BANNER headline of this paper last Wednesday: Silent Christmas.
Sub-head: Singing carols prohibited to avoid CoViD 19 transmission.
Now remember these lyrics in one of the most popular and meaningful songs about Christmas? “Silent night. Holy night. All is calm, all is bright.”
Who would have believed that a kind of virus which turned out to be extremely deadly that during the Christmas season last year started infecting the population of Wuhan, China will make the literal meaning of the song lines real?
That is, that the nights of this year’s Christmas season would be silent, holy. Silent because there will be no more singing of carols allowed. There will be no more big gatherings to celebrate the occasion; even family bonding activities are discouraged.
Holy will be the nights as we can be certain that people all over the world are devoting a good lot of their time praying to the Almighty that the CoViD 19 pandemic be stopped on its track. Or, they may be imploring the aid of the divine providence that the vaccines now reported to be in its final trials may be administered the soonest possible time so that the infection would be deterred.
Calm? Well, without the usual celebratory mode there can be relative calm all over. But the calm could actually be borne by fear that would result to uneasiness. And yes, this Christmas season’s nights may be bright. But we wonder if such brightness can be seen or perceived by the eyes who have been forcibly closed for the last nine or ten months in deep prayers to be saved from the killer virus.
Silent indeed will this Christmas 2020 be. Our only consolation is that we are Filipinos. We are resilient and we can afford to enjoy whatever little graces we have with us even in the most trying of times.
Let the literal meaning of a silent Christmas be drowned with our faith in the divine wisdom. It surely will see us through.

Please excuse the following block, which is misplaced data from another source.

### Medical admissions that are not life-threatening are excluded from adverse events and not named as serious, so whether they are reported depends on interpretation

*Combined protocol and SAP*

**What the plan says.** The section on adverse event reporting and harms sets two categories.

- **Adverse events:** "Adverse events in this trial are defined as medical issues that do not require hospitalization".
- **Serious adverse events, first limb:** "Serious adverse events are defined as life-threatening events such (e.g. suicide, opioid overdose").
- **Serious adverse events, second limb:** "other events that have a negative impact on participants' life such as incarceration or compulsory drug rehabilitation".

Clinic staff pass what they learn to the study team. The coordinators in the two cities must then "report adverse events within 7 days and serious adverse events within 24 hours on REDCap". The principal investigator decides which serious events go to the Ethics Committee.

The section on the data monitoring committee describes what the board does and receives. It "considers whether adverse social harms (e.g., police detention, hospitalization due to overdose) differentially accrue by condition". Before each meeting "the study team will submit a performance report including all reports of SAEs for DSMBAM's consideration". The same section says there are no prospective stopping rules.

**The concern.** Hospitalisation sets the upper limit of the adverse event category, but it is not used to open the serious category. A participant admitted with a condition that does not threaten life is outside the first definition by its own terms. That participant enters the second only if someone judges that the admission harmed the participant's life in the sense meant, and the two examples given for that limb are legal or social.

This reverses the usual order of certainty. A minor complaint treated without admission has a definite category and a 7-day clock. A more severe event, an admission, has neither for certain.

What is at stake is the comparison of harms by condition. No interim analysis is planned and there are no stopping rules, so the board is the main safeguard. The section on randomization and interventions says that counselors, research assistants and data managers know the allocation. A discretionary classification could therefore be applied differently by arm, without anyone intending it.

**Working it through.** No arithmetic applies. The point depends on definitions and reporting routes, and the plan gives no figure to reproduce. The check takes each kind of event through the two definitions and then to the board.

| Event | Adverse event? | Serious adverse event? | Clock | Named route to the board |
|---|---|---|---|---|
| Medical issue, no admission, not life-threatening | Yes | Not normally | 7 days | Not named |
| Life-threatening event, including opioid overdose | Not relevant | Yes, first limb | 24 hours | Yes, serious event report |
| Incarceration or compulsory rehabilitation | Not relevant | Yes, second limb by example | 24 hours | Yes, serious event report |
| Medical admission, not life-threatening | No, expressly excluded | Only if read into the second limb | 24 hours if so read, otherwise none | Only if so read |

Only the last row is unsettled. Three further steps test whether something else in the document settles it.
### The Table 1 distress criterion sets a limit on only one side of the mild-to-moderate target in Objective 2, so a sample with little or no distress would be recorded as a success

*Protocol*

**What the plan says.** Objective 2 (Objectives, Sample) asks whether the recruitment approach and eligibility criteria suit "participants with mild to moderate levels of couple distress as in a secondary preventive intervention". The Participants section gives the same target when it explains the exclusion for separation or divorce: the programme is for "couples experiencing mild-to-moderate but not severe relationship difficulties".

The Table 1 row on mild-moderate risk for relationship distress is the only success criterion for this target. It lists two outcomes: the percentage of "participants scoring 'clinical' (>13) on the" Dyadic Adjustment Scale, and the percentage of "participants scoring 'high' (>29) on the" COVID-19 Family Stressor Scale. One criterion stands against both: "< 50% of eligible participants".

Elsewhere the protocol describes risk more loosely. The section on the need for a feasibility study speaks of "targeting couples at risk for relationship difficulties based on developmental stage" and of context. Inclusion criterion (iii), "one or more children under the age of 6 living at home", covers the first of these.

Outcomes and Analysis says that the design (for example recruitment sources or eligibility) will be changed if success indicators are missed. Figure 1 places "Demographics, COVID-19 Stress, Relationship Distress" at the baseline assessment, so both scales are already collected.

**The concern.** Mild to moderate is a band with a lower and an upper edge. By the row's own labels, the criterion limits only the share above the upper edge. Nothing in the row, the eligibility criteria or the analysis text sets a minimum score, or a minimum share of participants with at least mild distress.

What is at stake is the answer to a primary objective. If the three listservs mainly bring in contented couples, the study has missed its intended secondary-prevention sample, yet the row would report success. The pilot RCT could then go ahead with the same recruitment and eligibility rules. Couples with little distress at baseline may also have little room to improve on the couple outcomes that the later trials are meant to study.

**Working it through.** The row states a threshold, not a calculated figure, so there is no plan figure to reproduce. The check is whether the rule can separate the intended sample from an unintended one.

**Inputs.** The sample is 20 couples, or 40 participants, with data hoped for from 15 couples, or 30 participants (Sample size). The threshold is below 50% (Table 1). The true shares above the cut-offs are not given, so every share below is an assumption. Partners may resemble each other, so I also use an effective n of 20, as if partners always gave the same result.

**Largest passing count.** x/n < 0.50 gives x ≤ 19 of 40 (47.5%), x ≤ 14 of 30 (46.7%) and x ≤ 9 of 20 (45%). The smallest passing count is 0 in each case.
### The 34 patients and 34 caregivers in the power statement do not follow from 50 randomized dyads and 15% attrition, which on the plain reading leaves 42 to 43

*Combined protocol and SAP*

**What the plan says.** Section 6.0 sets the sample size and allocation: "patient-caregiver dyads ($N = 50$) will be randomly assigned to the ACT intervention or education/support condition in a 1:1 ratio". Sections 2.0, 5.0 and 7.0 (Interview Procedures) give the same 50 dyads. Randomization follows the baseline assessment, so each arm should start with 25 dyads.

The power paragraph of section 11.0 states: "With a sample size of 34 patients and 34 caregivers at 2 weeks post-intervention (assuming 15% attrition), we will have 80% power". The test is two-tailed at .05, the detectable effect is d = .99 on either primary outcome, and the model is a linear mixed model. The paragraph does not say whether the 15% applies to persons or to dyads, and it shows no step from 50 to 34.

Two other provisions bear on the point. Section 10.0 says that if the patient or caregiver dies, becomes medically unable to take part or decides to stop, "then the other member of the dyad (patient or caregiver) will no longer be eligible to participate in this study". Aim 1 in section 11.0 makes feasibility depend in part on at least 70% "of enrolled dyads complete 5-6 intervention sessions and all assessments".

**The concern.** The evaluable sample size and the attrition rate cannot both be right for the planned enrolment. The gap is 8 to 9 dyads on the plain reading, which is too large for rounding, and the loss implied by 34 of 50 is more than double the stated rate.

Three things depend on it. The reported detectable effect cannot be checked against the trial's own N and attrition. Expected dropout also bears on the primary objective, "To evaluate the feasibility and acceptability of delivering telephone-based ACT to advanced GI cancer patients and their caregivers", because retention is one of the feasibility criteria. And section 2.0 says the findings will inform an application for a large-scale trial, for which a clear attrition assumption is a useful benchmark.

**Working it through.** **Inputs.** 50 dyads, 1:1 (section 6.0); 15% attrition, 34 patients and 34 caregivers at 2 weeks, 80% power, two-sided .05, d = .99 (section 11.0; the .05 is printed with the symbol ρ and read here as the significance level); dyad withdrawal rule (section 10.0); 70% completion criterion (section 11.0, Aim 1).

Yesterday we wrote about the “insensitivity” of the management of a well-known bank branch to its customers crowding its immediate vicinity before being allowed inside. The observation was not just ours but a consensus of those who were around and were suffering from the mist created by an earlier drizzle and subsequently by the blistering heat of the sun. Yes, they, including us, who came at around 10 in the morning last Monday. At that time those who arrived earlier were already crowding the little available space covered by the shade of the canopy of the bank’s branch office.
There were no seats provided nor was there a single tent to protect the clients who could not wiggle themselves in the canopy-shaded area without violating the social distancing protocol.
But in fairness to the bank, the situation inside was far different from the outside. The bank tellers and other personnel were very accommodating and the social distancing was strictly followed. When we went to the bank again last Wednesday, we noted the same situation outside. The only difference is that there were not so many clients waiting entry. But since the shaded area is small social distancing was still not observed outside. And the guards seemed to have no concern at all. But of course they could have called the attention of the clients if they were given the proper instruction by the management. And for certain, the clients would have been willing to observe if a more shaded place is made available.
But again, the inside situation is a totally different story. It gives meaning to the corporate phrase, “Customer friendly.” We can only hope that such a gesture can apply in the bank’s treatment of their clients still waiting to get inside.
Barangay Buhangin is placed under the so-called “granular lockdown.”
According to television reports yesterday, the city government has to resort to such measure because health authorities have observed that in the last few days, new cases of CoViD infection came mostly from the different areas within the barangay.
We believe the situation is understandable. Buhangin is one of the fastest developing peripheral areas of the city. As a consequence, people and businesses are already starting to gravitate in the area. Malls and related establishments have risen in the Buhangin center resulting in the convergence of the bulk of the barangay and neighboring areas’ population there.
So, people mixing with each other could not really be prevented despite best efforts made by the local government.
This time, the granular lockdown will make it much stricter for people to get outside their residences or from their sitios to another. The measure may be harsh. But perhaps it is already necessary if residents of Buhangin be spared from further threat of massive CoViD infection.
Indeed this is one time in our lives that makes personal sacrifices part of our daily existence.
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